# Solving PDE using separation of variables (Heat diffusion)

I am trying to solve a standard PDE, but I got stuck on how to choose the separation constant such that I do not end up with a trivial, uninteresting solution. The system is presented below and my solution thus far.

$$\left\{\begin{array}{ll}u_{t}(x,t)-\alpha u_{xx}(x,t)=C,\quad 00\\u_{x}(0,t)=0,\quad u(L,t)=0,\quad t>0\\u(x,0)=0,\quad 0

I begin by defining $$w(x)$$ so that it satisfies the following equation $$\alpha w''(x)+C=0$$ (this will turn the problem into a homogenous system by setting $$u(x,t)=v(x,t)+w(x)$$, where $$v(x,t)$$ is another function I define). The solution to the ODE above is $$w(x)=\frac{C}{2\alpha}(L^2-x^2)$$, using the boundary conditions above. Now, the new homogeneous system becomes:

$$\left\{\begin{array}{ll}v_{t}(x,t)-\alpha v_{xx}(x,t)=0,\quad 00\\v_{x}(0,t)=0,\quad v(L,t)=0,\quad t>0\\v(x,0)=\frac{C}{2\alpha}(x^2-L^2),\quad 0

I use separation of variables: $$v(x,t)=X(x)T(t)$$. The first equation becomes $$XT'=\alpha X''T\implies \alpha \frac{X''}{X}=\frac{T'}{T}=-\lambda$$, where $$\lambda$$ is a separation constant. This results in the system

$$\left\{\begin{array}{ll}\alpha X''+\lambda X=0\\T'+\lambda T=0\\\end{array}\right.$$

We know that for $$\lambda \leq 0$$ only trivial solutions are obtained, so we set $$0<\lambda$$. The ODEs yield the following solutions:

$$\left\{\begin{array}{ll}X(x)=A \cos(\sqrt{\lambda /\alpha }x)+B\sin(\sqrt{\lambda / \alpha}x)\\T(t)=De^{-\lambda t}\\\end{array}\right.$$

Now, when I apply the BCs I get $$A=0$$ and if $$B\neq 0$$ then $$\lambda =\frac{\alpha}{L^2}(\pi /2 +\pi n)$$, where $$n$$ is a non-negative integer.

Is that correct? Do I just multiply $$X$$ and $$T$$ and sum up all these solutions for different $$n$$ using linearity and that is my (general) solution? It looks odd to me.

Best regards //

• you still have to figure out the formula of the coefficients $a_n$ in $v = \sum_{n\geq 1} a_n \sin(\sqrt{\frac{\alpha}{L^2}(\pi /2 +\pi n) / \alpha}x)e^{-{\frac{\alpha t}{L^2}(\pi /2 +\pi n)}}$ for that use the BC's and/or IC's – rapidracim Jan 30 at 20:47

The eigenvalues look "odd" because you have mixed boundary conditions (Neumann on one side, Dirichlet on the other).

Note that the B.C. $$X'(0) = 0$$ forces $$\color{red}{B=0}$$, so the eigenfunctions have the form

$$X_n(x) = \cos\left(\frac{(2n+1)\pi}{2L}x\right)$$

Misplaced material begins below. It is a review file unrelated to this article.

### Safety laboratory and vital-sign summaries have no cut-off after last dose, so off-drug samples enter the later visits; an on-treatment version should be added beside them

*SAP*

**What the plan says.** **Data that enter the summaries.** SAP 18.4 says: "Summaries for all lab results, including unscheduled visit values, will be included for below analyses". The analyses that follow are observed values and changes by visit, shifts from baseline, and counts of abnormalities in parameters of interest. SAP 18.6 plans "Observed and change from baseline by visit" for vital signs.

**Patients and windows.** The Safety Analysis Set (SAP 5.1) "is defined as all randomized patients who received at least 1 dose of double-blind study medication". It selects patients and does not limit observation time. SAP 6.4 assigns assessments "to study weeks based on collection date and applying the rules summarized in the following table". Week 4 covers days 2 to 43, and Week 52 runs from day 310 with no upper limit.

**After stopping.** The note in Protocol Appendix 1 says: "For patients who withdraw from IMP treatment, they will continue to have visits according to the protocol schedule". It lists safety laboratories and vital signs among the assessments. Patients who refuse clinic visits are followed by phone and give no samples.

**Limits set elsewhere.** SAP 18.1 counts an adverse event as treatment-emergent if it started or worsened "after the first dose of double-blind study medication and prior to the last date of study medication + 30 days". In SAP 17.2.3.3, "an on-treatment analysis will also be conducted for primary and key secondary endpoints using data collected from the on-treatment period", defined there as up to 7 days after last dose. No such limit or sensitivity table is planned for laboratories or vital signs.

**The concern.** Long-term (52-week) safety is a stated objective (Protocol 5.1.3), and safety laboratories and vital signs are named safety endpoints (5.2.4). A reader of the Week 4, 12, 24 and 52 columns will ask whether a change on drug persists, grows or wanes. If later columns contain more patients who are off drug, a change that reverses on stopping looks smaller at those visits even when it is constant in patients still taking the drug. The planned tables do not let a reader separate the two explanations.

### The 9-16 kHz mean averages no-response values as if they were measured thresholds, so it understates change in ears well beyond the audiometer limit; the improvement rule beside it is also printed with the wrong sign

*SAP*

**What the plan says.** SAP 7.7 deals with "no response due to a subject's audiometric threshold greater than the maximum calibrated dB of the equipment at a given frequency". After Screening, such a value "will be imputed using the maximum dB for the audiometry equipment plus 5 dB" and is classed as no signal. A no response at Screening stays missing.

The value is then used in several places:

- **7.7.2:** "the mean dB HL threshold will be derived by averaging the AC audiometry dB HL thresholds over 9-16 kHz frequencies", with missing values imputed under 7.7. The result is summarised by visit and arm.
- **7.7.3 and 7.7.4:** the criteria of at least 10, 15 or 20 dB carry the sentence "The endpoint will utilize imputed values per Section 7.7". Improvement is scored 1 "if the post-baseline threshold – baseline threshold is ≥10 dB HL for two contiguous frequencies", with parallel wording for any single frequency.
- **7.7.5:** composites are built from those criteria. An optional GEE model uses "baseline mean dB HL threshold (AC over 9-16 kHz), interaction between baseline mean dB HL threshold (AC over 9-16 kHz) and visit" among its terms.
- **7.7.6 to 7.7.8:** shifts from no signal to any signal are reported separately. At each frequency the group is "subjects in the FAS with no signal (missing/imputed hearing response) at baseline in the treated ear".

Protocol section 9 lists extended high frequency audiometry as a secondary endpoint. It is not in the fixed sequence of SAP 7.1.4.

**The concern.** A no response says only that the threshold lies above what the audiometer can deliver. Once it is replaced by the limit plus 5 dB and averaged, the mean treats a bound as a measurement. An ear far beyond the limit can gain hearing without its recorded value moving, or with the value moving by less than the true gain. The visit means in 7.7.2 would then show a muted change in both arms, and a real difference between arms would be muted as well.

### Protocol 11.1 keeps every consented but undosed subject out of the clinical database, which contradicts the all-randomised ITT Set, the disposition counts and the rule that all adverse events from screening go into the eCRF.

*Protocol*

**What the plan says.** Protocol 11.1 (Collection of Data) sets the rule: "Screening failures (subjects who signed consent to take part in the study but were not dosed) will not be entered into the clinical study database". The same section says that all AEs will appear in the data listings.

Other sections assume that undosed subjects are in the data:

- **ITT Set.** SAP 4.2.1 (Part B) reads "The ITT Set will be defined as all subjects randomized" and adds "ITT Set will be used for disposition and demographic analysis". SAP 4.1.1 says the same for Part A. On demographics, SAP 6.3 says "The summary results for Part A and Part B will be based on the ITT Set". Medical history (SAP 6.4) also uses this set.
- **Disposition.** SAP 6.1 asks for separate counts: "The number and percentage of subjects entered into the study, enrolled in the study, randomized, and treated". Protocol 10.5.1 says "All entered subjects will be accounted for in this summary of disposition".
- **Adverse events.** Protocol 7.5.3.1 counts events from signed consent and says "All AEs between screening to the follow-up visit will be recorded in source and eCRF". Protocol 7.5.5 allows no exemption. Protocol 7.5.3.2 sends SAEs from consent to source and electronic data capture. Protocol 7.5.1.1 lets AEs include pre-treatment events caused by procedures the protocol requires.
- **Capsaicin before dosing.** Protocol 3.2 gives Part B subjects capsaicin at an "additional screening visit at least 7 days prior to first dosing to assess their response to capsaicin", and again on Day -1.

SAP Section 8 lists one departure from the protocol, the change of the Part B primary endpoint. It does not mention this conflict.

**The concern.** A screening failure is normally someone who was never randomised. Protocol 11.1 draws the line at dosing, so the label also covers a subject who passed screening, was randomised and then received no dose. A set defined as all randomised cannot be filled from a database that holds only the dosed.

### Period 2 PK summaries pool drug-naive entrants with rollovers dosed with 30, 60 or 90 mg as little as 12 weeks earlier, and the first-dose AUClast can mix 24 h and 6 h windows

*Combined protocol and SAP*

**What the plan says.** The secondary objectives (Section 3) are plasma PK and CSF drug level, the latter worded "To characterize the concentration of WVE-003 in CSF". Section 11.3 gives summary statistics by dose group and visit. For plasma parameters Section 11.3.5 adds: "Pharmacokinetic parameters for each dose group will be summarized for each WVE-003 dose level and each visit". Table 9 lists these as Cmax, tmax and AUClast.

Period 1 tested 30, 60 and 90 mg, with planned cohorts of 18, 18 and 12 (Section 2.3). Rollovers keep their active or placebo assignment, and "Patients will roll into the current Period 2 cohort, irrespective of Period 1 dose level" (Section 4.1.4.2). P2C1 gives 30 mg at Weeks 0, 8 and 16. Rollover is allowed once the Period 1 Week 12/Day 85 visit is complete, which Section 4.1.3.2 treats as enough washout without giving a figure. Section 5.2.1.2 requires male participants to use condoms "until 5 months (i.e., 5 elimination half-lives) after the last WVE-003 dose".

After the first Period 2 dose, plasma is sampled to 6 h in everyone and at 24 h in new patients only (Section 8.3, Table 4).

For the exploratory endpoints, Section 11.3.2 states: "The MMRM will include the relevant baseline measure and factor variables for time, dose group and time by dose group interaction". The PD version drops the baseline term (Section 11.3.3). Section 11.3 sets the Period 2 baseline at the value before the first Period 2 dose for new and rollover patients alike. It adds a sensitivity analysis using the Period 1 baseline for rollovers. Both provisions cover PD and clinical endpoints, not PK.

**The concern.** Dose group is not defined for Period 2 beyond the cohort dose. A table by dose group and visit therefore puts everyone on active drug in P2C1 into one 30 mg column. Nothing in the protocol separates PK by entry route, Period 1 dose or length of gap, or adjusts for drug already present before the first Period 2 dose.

where $$n = 0,1,2,\dots$$ and $$\lambda_n = \dfrac{\alpha\pi^2}{4L^2}(2n+1)^2$$

The rest is business as usual. Write the general solution as a series and use the I.C. $$u(x,0)$$ to find the constants.

Edit: The solution is

$$v(x,t) = \sum_{n=0}^\infty c_n e^{-\frac{\alpha \pi^2}{4L^2}(2n+1)^2t}\cos\left(\frac{(2n+1)\pi}{2L}x\right)$$

where

$$c_n = \frac{\int_0^L f(x)\cos\left(\frac{(2n+1)\pi}{2L}x\right) dx}{\int_0^L \cos^2\left(\frac{(2n+1)\pi}{2L}x\right)dx }$$

and $$f(x) = v(x,0)$$

Edit 2: This result was derived from the orthogonality of the eigenfunctions. For $$n\ne m$$ you always have

$$\int_0^L X_n(x)X_m(x)\ dx = 0$$

To find $$c_n$$ such that

$$\sum_{n=0}^\infty c_n X_n(x) = f(x)$$

Multiply both sides by $$X_m(x)$$ and integrate throughout

$$\sum_{n=0}^\infty c_n\int_0^L X_n(x)X_m(x)\ dx = \int_0^L f(x)X_m(x)\ dx$$

Every term on the LHS will go to $$0$$ except for when $$n=m$$, therefore

$$c_m \int_0^L [X_m(x)]^2\ dx = \int_0^L f(x) X_m(x)\ dx$$

• Thanks, I didn't realize I had mixed boundary conditions. But when using the I.C. v(x,0) I obtain a series of cosines equal to a power of x and a constant. Is it possible to choose the coefficients such that these are equal? Or have I made a mistake somewhere. – SimpleProgrammer Jan 31 at 9:04
• You have to find the corresponding Fourier series of the initial function. – Dylan Jan 31 at 10:02
• I've been trying to get the same coefficients as you, but using Fourier series expansion for the initial function on the interval 0<x<L becomes something hideous. Are you using "Fourier's trick" or how did you obtain c_n in such a compact way? (Maybe this ought to be an entirely new question...) – SimpleProgrammer Jan 31 at 11:47
• It's a result of orthogonality, i.e. $\int_0^L X_nX_m dx =0$ for $n\ne m$ – Dylan Jan 31 at 11:58
• Yes, I did mean $v$. Thanks – Dylan Jan 31 at 16:29